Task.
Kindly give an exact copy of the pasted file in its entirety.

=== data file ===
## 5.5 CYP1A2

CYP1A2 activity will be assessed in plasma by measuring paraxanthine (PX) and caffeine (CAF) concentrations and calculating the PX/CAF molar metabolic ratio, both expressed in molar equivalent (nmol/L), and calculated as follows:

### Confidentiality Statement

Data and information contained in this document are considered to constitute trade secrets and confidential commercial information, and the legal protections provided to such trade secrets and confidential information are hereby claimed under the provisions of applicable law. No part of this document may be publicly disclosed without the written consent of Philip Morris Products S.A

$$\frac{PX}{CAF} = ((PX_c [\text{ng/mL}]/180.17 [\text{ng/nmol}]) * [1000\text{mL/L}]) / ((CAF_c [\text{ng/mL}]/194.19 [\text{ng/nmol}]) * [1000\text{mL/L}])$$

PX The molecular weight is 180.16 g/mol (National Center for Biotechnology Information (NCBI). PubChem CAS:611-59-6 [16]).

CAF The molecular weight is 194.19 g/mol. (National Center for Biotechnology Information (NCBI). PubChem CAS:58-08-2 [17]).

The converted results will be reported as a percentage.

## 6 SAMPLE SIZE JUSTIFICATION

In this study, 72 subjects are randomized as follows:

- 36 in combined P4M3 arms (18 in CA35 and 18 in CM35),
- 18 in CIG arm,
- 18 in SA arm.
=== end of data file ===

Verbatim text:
## 5.5 CYP1A2

CYP1A2 activity will be assessed in plasma by measuring paraxanthine (PX) and caffeine (CAF) concentrations and calculating the PX/CAF molar metabolic ratio, both expressed in molar equivalent (nmol/L), and calculated as follows:

### Confidentiality Statement

Data and information contained in this document are considered to constitute trade secrets and confidential commercial information, and the legal protections provided to such trade secrets and confidential information are hereby claimed under the provisions of applicable law. No part of this document may be publicly disclosed without the written consent of Philip Morris Products S.A

$$\frac{PX}{CAF} = ((PX_c [\text{ng/mL}]/180.17 [\text{ng/nmol}]) * [1000\text{mL/L}]) / ((CAF_c [\text{ng/mL}]/194.19 [\text{ng/nmol}]) * [1000\text{mL/L}])$$

PX The molecular weight is 180.16 g/mol (National Center for Biotechnology Information (NCBI). PubChem CAS:611-59-6 [16]).

CAF The molecular weight is 194.19 g/mol. (National Center for Biotechnology Information (NCBI). PubChem CAS:58-08-2 [17]).

The converted results will be reported as a percentage.

## 6 SAMPLE SIZE JUSTIFICATION

In this study, 72 subjects are randomized as follows:

- 36 in combined P4M3 arms (18 in CA35 and 18 in CM35),
- 18 in CIG arm,
- 18 in SA arm.